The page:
Views are a fantastic feature within SharePoint, but neither lists nor views scale very well. That’s not to say that you can’t put a ton of items in a list, or create a bunch of views, but sooner than later the results are untrustworthy. Once you get a couple of pages of items in a list, you have to resort to sorting or filtering to make it useful. Similarly, once you have 15 or 20 views on a list, the selection is equally unmanageable; in fact, a large selection of views might even be worse than a large collection of items. When I am setting sort and filter parameters, I know what I am doing; the trouble is that I have to be able to imagine the results as I proceed. When I choose a view, I am relying on someone’s ability to name a list intelligently. If I make the user figure out how to get the information they want, I put the burden of accuracy on them and it becomes a confidence issue.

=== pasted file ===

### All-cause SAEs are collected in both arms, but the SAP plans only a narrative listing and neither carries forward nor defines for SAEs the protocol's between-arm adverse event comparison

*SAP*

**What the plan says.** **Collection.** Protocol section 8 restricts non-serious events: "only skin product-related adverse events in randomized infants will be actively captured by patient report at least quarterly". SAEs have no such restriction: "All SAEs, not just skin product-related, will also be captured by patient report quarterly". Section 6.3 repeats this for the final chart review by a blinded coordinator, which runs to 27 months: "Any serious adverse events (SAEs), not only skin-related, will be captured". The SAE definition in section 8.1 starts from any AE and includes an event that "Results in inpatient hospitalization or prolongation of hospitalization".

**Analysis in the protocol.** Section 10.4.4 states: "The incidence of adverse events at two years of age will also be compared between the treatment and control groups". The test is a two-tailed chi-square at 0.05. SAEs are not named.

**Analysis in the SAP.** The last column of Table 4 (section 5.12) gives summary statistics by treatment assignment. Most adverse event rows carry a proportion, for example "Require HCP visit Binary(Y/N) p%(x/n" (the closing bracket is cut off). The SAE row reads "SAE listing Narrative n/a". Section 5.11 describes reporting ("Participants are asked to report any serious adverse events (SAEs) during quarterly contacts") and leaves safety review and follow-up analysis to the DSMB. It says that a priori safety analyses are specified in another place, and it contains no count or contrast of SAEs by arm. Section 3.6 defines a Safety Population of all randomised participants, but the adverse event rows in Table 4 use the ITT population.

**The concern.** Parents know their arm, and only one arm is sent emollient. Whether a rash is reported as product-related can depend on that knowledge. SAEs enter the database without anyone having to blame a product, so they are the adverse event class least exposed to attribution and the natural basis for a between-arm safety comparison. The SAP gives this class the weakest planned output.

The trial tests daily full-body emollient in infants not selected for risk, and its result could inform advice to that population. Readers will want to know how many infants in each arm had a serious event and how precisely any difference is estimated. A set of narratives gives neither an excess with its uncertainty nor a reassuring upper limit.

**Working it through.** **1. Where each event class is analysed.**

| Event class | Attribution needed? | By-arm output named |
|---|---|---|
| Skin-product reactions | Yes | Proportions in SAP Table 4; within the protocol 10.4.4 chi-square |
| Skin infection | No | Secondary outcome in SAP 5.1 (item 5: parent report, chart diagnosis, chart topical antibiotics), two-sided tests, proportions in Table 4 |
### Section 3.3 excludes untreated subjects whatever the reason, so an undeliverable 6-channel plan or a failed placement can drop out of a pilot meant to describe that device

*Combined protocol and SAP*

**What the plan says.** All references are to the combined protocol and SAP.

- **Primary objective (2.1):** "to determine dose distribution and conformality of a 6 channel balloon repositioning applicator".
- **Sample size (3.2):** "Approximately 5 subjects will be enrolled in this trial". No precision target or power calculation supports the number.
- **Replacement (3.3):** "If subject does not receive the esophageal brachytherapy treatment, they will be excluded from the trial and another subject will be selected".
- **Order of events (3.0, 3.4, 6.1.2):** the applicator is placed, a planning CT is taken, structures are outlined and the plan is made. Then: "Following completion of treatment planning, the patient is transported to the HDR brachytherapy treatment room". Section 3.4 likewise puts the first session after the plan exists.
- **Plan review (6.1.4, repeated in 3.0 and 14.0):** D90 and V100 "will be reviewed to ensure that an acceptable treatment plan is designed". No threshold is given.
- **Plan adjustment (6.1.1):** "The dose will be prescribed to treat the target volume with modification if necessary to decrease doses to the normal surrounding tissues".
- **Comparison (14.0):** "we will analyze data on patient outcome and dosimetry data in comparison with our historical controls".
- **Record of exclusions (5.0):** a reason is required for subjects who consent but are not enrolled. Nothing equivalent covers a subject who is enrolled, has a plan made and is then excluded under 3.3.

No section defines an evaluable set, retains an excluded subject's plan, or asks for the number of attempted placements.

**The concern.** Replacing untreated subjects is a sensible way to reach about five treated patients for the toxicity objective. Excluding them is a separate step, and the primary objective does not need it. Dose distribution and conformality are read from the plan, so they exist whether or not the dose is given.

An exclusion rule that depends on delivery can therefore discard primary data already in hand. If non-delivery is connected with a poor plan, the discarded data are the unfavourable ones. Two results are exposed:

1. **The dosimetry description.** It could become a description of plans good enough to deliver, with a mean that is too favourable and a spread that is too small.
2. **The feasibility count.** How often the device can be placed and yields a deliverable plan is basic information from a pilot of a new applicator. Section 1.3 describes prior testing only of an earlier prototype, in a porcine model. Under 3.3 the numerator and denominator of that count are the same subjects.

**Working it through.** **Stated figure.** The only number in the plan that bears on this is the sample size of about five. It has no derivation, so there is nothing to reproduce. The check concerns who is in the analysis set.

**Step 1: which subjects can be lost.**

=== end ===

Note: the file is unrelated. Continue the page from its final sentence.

There’s a very fine line between wanting my users to understand SharePoint and forcing them into a situation where they are uncomfortable. When they get to that point, they are going to ask someone else (maybe me) to get them the information they need, and at that point SharePoint and I have failed.